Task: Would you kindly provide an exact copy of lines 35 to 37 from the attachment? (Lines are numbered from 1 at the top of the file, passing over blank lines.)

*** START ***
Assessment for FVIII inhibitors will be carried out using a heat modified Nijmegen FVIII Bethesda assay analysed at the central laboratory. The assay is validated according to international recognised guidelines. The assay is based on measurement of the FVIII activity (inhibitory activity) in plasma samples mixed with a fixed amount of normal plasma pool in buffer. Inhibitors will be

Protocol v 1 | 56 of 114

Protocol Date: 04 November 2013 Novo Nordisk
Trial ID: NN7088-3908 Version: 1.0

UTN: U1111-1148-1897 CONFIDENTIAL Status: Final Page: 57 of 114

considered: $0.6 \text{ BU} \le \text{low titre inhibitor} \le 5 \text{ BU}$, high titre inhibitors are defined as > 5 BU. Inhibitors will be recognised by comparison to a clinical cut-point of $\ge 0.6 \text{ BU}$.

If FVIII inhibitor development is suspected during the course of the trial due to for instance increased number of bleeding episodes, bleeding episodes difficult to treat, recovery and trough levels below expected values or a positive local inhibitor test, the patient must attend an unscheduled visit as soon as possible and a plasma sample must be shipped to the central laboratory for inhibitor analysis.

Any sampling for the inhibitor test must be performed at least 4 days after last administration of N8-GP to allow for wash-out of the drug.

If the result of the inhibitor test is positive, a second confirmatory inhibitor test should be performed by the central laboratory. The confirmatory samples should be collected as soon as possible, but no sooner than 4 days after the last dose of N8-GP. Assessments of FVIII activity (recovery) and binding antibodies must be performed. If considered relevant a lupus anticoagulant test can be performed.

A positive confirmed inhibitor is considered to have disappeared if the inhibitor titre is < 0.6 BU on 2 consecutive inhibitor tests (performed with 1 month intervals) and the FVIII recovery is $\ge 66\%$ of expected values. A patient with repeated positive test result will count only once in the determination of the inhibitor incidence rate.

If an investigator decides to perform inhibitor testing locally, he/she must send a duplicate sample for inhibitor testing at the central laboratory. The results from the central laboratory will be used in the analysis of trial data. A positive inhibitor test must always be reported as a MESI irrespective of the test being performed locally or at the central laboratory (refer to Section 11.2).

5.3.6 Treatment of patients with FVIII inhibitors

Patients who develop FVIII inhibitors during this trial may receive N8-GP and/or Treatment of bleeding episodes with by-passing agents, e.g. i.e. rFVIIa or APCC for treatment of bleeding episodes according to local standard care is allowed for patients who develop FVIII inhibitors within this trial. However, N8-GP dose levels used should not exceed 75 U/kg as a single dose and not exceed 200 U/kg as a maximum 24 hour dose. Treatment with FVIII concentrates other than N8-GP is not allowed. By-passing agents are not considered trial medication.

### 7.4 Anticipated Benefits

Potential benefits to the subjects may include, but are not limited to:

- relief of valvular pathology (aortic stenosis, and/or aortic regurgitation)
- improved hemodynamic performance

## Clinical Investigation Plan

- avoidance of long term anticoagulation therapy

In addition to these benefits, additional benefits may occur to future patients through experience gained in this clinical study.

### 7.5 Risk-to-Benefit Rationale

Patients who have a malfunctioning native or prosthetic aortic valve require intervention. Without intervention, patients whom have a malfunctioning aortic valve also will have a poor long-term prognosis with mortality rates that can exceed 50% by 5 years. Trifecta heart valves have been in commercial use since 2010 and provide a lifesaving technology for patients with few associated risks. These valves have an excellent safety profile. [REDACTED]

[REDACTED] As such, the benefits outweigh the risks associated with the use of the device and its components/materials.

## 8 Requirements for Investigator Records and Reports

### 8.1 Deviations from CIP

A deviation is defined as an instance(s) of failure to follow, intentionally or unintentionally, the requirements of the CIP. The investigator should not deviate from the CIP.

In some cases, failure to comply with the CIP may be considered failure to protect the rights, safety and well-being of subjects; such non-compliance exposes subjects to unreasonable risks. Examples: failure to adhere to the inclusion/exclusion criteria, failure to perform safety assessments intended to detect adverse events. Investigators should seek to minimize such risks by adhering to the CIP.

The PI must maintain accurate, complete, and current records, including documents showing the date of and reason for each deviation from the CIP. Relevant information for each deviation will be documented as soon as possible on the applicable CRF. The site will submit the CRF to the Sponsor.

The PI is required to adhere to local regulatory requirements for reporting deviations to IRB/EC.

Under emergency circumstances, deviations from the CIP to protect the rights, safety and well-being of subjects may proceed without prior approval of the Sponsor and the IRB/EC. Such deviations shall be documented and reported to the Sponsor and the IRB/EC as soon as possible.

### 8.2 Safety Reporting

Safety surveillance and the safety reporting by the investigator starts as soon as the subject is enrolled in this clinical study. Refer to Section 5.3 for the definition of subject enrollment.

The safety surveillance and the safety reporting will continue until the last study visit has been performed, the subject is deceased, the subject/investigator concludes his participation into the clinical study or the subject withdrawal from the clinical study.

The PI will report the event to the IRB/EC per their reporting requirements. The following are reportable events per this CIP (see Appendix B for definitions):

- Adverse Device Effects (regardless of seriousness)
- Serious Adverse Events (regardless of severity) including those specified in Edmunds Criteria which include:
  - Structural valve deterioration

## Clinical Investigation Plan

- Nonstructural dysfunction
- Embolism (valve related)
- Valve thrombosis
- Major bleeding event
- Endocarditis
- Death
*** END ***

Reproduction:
- Adverse Device Effects (regardless of seriousness)
- Serious Adverse Events (regardless of severity) including those specified in Edmunds Criteria which include:
  - Structural valve deterioration